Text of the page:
II. BACKGROUND OF THE PCRA
In 1910, Congress enacted the first legislation authorizing the parole of federal prisoners.
Act of June 25, 1910, ch. 387, § 1, 36 Stat. 819. Not until 1973, however, did the federal parole authority establish published regulations governing parole decisionmaking. 38 Fed. Reg. 26,652 (1973). Under the direction of the lead Defendant's predecessor, the United States Board of Parole, an experiment with the use of guidelines for parole decisions was conducted and found to be helpful in resolving problems in the federal parole system.
In apparent approval of the system devised by the Board of Parole, Congress enacted the PCRA in 1976, creating Defendant United States Parole Commission (hereafter referred to as "the Commission"), 18 U.S.C. § 4202, and requiring it to promulgate guidelines. 18 U.S.C. § 4203(a) (1).
The statute also mandates parole decisions in accordance with the guidelines promulgated under § 4203(a) (1) unless the Commission determines that there is good cause for departing from the guidelines. 18 U.S.C. § 4206(c).
The general criteria for making parole decisions set forth in the PCRA are as follows:
If an eligible prisoner has substantially observed the rules of the institution or institutions to which he has been confined, and if the Commission, upon consideration of the nature and circumstances of the offense and the history and characteristics of the prisoner, determines:
(1) that release would not depreciate the seriousness of his offense or promote disrespect for the law; and
(2) that release would not jeopardize the public welfare; subject to the provisions of subsections (b) and (c) of this section, and pursuant to guidelines promulgated by the Commission pursuant to section 4203(a) (1), such prisoner shall be released.
18 U.S.C. § 4206. Congress enumerated certain material that the Commission was required to consider, if available and relevant:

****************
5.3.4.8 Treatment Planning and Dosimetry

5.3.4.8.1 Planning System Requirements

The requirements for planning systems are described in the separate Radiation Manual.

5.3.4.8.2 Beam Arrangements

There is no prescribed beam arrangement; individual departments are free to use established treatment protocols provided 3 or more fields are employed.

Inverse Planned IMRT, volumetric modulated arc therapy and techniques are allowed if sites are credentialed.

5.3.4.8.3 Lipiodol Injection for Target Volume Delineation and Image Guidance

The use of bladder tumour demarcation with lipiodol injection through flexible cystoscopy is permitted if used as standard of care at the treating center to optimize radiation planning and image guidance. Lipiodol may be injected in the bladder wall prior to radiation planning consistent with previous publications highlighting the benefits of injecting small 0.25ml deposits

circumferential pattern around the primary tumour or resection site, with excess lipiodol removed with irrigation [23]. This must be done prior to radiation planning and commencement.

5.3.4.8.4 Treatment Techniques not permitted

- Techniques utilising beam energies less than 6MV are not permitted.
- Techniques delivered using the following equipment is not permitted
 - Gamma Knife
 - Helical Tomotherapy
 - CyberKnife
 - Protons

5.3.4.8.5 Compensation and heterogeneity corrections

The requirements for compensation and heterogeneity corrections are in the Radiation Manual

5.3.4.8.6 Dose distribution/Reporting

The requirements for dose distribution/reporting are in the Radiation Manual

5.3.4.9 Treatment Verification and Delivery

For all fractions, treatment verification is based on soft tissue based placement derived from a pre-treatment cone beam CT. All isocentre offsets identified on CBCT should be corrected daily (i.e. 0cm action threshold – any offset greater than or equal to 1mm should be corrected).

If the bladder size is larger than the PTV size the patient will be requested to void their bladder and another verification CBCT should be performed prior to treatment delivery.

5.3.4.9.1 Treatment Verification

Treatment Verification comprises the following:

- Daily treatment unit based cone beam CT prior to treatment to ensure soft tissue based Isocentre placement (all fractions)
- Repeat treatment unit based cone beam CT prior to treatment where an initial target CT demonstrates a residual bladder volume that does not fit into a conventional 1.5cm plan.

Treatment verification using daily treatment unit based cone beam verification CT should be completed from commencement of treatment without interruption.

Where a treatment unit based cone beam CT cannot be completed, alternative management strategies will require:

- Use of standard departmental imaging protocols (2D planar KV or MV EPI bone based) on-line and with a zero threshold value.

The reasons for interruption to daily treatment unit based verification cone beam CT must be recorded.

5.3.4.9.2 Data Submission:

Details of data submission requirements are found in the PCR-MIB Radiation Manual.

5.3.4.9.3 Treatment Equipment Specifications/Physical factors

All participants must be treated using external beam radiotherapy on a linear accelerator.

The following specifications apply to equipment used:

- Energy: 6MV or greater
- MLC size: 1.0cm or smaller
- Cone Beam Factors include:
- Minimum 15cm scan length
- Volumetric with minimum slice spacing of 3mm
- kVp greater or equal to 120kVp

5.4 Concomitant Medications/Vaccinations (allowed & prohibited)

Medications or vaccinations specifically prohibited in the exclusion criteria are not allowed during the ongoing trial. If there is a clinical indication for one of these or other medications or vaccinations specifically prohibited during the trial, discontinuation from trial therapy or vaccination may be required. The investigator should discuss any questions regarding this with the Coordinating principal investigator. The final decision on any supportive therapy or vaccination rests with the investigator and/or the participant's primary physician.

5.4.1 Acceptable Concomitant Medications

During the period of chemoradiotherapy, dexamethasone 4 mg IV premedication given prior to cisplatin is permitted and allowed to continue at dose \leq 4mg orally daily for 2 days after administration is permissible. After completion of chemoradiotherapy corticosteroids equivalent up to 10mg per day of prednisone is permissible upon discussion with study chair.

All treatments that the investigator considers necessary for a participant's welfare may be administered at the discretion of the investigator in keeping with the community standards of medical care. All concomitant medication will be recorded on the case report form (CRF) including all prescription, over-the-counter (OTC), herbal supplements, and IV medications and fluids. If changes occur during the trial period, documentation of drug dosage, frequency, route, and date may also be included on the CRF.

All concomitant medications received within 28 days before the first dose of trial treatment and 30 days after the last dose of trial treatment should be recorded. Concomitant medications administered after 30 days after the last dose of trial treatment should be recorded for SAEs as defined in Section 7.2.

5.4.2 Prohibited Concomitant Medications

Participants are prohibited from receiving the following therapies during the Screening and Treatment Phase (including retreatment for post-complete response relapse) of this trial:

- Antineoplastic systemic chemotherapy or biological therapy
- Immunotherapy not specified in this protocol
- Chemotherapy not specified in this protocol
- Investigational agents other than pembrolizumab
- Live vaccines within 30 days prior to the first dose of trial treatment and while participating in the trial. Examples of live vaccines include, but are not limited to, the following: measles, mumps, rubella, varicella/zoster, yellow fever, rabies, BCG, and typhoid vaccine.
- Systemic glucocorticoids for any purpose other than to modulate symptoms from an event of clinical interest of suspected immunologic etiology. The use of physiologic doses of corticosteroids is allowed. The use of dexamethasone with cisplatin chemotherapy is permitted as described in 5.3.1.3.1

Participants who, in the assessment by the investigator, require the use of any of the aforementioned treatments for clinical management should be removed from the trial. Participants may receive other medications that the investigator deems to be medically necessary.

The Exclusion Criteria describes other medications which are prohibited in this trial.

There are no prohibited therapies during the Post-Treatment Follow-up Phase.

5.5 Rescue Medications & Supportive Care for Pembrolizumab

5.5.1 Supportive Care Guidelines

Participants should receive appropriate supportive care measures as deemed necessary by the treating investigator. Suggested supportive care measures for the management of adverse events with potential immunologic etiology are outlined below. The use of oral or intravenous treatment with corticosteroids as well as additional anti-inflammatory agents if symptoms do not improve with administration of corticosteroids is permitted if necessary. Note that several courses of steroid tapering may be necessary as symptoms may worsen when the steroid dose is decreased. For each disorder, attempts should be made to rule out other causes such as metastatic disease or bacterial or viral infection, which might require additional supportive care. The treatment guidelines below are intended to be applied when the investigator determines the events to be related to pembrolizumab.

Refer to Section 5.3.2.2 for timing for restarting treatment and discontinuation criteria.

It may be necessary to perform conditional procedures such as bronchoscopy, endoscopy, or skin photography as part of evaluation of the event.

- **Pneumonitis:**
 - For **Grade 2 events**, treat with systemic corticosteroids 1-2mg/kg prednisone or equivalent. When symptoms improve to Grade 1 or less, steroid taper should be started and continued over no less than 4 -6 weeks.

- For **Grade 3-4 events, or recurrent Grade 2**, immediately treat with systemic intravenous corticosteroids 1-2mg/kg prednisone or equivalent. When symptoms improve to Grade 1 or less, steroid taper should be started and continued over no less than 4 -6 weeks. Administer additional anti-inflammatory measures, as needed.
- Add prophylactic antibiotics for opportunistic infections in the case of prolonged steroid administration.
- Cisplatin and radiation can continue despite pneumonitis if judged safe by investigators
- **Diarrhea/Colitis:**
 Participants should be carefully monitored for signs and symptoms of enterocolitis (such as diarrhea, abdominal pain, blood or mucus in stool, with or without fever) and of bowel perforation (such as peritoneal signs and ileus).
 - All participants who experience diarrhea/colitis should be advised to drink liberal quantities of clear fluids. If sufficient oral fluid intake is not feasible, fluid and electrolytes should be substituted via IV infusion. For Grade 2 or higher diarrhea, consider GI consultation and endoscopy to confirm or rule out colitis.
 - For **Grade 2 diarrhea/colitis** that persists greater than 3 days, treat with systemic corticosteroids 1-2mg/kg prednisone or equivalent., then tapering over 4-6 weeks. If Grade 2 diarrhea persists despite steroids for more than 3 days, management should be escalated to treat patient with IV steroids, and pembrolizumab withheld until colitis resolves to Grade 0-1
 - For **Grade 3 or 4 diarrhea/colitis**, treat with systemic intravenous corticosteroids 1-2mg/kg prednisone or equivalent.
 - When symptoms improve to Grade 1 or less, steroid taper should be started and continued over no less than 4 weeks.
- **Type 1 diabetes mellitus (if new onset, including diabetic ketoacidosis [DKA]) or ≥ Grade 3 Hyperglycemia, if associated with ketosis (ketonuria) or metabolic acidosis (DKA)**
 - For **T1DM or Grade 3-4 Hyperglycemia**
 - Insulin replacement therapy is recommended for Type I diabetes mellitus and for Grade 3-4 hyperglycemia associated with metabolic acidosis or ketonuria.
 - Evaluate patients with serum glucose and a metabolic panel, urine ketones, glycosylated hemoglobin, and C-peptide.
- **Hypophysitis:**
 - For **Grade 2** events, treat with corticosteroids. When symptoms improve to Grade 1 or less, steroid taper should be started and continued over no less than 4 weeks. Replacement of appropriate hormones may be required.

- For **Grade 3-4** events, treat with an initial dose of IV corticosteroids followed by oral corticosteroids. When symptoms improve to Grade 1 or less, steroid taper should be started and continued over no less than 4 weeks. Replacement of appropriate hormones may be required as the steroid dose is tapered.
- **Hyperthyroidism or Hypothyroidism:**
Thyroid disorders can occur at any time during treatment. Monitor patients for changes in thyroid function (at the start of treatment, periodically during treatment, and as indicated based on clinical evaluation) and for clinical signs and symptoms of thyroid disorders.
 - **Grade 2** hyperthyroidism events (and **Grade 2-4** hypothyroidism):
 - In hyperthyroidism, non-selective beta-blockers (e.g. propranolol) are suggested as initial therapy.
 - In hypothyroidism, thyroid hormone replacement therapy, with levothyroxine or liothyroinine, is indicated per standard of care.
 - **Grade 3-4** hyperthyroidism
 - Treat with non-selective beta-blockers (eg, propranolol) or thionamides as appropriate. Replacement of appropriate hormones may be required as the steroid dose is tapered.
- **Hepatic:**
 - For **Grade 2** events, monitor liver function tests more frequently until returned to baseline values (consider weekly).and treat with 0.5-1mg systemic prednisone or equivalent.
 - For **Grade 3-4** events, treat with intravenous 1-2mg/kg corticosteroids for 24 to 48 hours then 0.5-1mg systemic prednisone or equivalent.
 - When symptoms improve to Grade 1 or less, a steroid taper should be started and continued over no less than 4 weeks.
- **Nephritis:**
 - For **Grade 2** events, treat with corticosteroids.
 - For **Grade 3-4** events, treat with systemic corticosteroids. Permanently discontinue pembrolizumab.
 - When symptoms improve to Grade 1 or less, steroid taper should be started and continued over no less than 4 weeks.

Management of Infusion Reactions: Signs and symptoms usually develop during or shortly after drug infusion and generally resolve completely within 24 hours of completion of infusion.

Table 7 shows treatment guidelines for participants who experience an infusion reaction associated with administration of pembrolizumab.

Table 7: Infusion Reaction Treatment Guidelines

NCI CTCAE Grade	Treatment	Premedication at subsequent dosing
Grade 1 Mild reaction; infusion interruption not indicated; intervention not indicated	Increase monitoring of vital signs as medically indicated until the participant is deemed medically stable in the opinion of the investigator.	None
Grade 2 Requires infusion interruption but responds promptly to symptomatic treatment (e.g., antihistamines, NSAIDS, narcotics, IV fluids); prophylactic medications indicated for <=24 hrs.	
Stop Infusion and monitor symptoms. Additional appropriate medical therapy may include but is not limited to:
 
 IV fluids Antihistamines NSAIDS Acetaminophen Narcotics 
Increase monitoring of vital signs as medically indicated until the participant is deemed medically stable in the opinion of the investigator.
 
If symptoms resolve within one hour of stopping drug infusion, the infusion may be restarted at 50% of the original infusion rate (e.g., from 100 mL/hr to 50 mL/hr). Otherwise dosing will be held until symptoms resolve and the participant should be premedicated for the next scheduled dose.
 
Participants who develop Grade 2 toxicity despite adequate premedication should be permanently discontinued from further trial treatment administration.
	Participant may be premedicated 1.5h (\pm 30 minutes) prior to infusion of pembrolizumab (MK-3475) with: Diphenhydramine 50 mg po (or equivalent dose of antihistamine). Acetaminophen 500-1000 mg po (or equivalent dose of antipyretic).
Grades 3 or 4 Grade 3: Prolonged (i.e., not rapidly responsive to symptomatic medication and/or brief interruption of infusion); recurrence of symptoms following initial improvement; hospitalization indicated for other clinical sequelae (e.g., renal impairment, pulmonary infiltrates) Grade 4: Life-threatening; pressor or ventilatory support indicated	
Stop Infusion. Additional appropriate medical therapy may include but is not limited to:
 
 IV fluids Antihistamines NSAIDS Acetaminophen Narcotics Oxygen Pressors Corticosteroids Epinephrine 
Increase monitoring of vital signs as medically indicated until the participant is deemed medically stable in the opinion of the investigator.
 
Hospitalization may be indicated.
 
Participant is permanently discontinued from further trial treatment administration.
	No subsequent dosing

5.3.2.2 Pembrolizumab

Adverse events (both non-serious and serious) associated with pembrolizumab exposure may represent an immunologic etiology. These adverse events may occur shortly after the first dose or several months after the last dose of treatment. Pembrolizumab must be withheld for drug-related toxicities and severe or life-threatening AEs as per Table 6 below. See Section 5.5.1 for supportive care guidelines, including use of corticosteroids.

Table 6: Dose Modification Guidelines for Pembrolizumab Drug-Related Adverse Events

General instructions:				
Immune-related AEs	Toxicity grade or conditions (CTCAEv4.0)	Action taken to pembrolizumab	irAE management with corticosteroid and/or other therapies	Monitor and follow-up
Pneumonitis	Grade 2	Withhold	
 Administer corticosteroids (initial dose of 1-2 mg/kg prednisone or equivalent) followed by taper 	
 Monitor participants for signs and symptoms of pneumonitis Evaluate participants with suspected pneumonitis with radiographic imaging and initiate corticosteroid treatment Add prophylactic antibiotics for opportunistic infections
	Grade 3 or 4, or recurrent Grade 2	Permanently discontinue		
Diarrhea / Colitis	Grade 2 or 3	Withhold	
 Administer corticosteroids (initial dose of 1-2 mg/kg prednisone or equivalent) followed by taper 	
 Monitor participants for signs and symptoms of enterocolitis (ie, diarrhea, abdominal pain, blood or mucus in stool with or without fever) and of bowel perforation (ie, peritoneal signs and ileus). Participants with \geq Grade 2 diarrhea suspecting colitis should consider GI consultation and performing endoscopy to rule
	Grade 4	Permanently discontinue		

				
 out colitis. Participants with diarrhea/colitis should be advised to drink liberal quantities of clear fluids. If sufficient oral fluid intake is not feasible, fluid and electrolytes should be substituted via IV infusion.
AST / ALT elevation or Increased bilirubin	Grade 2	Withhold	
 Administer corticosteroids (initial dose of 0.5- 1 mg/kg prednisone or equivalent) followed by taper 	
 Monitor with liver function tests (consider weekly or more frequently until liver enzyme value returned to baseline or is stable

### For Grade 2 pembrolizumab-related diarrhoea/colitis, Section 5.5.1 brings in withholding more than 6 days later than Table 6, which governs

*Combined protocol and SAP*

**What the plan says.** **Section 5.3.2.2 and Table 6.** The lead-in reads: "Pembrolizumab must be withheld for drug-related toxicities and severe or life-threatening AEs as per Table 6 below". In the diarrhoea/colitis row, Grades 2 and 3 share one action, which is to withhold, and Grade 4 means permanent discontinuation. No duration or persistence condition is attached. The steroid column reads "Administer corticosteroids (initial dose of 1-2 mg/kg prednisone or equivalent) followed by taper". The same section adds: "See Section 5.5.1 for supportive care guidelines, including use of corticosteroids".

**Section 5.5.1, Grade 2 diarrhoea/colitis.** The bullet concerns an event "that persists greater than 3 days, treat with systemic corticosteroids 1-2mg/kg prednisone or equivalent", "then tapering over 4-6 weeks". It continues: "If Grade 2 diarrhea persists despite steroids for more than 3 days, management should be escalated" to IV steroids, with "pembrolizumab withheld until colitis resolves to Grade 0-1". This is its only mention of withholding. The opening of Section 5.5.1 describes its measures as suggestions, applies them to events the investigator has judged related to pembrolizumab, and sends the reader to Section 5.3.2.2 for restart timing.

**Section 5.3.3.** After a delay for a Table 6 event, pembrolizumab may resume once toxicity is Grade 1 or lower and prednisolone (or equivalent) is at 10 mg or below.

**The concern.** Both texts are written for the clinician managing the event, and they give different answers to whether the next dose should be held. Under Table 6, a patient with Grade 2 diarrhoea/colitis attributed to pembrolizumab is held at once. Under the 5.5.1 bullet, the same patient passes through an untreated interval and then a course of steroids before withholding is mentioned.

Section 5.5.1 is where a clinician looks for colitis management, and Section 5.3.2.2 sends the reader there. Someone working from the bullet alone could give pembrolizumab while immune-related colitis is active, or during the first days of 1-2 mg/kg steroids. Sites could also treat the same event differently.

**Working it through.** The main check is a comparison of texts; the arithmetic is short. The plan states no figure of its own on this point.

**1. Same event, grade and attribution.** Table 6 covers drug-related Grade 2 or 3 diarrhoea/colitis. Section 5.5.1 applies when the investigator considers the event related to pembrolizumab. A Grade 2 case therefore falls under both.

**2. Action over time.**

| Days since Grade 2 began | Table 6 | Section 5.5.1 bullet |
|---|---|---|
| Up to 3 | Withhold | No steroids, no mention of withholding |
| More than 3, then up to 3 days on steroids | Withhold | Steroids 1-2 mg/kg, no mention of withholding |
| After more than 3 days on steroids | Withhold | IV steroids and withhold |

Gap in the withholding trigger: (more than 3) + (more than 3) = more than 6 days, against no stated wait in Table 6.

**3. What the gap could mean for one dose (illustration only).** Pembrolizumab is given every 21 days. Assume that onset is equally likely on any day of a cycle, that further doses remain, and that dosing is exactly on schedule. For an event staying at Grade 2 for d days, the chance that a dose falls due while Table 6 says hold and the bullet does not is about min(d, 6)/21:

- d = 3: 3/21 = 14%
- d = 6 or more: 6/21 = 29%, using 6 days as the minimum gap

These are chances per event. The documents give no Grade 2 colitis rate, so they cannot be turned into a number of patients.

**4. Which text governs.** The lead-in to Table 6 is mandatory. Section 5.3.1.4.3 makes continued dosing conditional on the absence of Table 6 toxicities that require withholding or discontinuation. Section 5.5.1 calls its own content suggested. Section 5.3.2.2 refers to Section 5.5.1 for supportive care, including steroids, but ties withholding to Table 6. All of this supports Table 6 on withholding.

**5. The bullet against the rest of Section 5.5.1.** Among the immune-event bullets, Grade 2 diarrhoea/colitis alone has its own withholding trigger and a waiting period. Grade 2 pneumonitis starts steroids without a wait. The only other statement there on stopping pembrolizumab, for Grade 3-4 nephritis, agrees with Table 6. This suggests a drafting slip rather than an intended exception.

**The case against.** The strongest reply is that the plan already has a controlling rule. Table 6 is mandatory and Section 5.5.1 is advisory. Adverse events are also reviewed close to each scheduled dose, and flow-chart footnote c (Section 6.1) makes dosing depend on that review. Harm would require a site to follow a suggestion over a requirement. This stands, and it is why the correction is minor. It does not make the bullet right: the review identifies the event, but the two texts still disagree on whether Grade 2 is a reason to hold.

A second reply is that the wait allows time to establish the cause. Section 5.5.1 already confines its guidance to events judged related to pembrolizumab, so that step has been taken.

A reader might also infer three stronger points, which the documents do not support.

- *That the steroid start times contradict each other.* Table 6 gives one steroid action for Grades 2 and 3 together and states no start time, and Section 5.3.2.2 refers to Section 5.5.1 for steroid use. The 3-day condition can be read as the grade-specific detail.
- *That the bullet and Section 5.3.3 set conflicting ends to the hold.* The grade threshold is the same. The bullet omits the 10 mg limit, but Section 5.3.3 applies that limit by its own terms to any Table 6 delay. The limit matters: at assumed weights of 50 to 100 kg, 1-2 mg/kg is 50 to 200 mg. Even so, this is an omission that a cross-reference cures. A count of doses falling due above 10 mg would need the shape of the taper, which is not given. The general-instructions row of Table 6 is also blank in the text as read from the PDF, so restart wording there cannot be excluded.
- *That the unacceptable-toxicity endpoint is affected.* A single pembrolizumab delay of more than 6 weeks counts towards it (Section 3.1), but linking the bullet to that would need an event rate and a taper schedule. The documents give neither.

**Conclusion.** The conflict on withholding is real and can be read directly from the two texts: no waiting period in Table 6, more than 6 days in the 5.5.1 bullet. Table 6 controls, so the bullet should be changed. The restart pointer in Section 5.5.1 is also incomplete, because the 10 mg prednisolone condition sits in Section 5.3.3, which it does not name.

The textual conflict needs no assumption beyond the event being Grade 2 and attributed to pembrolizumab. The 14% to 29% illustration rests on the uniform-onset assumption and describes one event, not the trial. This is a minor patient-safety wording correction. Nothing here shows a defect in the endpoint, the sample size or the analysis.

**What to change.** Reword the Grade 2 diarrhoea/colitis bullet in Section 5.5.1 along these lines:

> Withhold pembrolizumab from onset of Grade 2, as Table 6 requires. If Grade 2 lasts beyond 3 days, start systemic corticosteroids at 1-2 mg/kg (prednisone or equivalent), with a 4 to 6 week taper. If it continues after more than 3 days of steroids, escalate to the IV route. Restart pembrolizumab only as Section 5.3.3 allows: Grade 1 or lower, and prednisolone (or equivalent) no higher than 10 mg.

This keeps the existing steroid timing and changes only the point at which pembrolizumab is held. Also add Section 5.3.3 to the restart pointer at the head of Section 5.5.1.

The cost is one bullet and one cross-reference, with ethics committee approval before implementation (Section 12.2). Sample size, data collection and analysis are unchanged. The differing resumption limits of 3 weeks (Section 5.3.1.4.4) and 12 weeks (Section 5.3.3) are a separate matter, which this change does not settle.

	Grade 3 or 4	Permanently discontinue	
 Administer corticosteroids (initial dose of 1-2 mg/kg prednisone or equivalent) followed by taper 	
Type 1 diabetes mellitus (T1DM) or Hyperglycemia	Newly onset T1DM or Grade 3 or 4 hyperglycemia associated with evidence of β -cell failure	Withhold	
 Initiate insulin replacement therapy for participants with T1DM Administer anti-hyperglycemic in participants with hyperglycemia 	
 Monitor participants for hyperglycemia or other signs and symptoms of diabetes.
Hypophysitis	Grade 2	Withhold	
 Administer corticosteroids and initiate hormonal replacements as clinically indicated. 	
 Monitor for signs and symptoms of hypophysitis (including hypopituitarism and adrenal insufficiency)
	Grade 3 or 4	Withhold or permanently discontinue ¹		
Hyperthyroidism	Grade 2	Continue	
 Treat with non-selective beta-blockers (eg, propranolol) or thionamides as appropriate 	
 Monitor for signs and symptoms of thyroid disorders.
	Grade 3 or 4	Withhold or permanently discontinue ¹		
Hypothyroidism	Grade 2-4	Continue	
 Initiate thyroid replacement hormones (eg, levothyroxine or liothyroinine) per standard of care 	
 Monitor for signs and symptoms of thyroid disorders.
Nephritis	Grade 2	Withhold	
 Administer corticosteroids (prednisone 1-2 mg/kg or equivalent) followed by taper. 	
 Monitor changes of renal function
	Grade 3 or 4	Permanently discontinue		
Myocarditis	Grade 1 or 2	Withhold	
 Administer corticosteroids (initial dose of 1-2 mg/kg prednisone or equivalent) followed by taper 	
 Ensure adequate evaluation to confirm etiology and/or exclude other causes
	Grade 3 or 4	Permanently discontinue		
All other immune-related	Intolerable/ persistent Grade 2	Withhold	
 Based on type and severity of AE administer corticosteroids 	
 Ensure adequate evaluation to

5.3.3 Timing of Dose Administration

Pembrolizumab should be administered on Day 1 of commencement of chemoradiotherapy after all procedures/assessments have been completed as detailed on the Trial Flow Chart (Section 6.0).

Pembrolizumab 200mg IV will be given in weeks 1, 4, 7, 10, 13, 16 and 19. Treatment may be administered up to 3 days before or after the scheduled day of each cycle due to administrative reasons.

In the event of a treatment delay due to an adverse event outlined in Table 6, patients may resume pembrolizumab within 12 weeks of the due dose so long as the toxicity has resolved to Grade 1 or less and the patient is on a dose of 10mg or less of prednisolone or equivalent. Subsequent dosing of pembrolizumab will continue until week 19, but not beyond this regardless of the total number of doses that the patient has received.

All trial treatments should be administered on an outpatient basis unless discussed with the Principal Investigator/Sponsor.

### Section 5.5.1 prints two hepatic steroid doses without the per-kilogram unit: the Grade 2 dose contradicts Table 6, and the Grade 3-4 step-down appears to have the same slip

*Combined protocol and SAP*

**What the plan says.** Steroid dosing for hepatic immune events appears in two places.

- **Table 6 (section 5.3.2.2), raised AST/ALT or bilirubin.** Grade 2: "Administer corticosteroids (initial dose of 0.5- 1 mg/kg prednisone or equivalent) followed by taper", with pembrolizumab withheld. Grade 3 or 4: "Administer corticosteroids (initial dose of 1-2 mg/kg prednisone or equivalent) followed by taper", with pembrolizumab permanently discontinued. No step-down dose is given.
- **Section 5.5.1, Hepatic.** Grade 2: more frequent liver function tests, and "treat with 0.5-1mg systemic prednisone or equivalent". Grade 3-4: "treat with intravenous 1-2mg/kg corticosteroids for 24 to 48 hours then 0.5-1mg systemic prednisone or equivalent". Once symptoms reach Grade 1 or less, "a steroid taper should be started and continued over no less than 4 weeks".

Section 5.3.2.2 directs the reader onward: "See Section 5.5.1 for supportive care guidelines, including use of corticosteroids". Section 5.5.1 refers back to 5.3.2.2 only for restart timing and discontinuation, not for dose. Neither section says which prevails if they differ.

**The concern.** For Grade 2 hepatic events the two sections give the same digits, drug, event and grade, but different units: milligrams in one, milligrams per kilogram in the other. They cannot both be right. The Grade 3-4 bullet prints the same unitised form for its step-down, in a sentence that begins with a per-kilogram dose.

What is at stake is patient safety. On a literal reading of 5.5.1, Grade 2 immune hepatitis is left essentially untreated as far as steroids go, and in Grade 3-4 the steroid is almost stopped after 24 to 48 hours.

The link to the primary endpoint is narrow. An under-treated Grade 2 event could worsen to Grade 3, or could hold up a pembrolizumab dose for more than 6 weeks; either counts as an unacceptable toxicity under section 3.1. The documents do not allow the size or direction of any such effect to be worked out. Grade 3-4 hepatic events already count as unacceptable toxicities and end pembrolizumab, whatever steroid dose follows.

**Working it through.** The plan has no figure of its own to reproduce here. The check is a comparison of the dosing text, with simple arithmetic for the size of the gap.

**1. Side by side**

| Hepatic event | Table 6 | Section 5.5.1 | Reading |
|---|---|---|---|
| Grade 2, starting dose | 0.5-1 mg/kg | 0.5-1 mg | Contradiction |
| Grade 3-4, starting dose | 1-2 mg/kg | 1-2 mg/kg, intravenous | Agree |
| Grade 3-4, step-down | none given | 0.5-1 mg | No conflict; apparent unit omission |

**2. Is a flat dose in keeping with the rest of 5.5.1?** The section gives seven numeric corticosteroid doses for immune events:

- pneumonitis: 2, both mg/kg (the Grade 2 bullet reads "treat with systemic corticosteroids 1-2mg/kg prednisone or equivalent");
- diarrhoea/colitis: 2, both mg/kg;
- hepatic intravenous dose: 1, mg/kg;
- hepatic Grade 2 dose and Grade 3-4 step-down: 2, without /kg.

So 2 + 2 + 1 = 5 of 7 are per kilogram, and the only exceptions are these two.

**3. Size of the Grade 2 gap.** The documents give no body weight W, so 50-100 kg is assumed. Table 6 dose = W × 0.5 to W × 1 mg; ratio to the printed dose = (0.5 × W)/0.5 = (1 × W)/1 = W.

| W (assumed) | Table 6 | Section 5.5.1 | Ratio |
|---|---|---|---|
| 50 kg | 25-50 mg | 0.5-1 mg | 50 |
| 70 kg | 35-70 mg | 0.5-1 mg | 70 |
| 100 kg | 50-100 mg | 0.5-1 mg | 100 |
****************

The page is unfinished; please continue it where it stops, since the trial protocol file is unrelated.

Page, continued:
(1) reports and recommendations which the staff of the facility in which such prisoner is confined may make;
(2) official reports of the prisoner's prior criminal record, including a report or record of earlier probation and parole experiences;
(3) presentence investigation reports;
(4) recommendations regarding the prisoner's parole made at the time of sentencing by the sentencing judge; and
(5) reports of physical, mental, or psychiatric examination of the offender.
18 U.S.C. § 4207. Congress also ordered that the Commission consider all additional relevant information that is reasonably available.
Congress began consideration of parole reform legislation in 1972 with the introduction of House Bill 13118 and Senate Bill S2883.
Successive sessions of Congress examined proposed amendments to the parole statute. On May 13, 1975, the House Judiciary Committee reported H.R. 5727, accompanied by House Report 94-184. See H.R. REP. NO. 94-184, 94th Cong., 1st Sess. (1975). It was considered and passed by the House on May 21, 1975. 121 Cong. Rec. 15716. The Senate Judiciary Committee reported an amended version of H.R. 5727 on September 11, 1975, accompanied by Senate Report 94-369. See S. REP. NO. 94-369, 94th Cong., 1st Sess. 25, reprinted in  U.S. CODE CONG. & AD. NEWS 335. The amended version was passed by the Senate on September 16, 1975. The House and Senate versions differed markedly in their approaches to the problems of parole reform.
The most distinguishing feature of the House Bill was the presumption it created in favor of parole at the time of eligibility. Section 4205 of the House Bill provided that
(a) A prisoner shall be released on parole if his record shows that he has substantially observed the rules of the institution in which he is confined on the date of his eligibility for parole, unless. . .
(1) there is a reasonable probability that such prisoner will not live and remain at liberty without violating any criminal law;
(2) there is a reasonable probability that such release would be incompatible with the welfare of society; or
(3) the prisoner's release on such date would so deprecate the seriousness of his crime as to undermine respect for the law.
H.R. REP. NO. 94-184, supra, at 20 (emphasis added).
In most instances a prisoner would be eligible for parole, at the latest, after he had served one-third of his sentence.
Section 4206 of the House Bill specified the information to be considered in making a parole determination:
There shall be taken into account the factors established by the Commission under section 4202(a) (1) [authorizing the promulgation of general policies, ...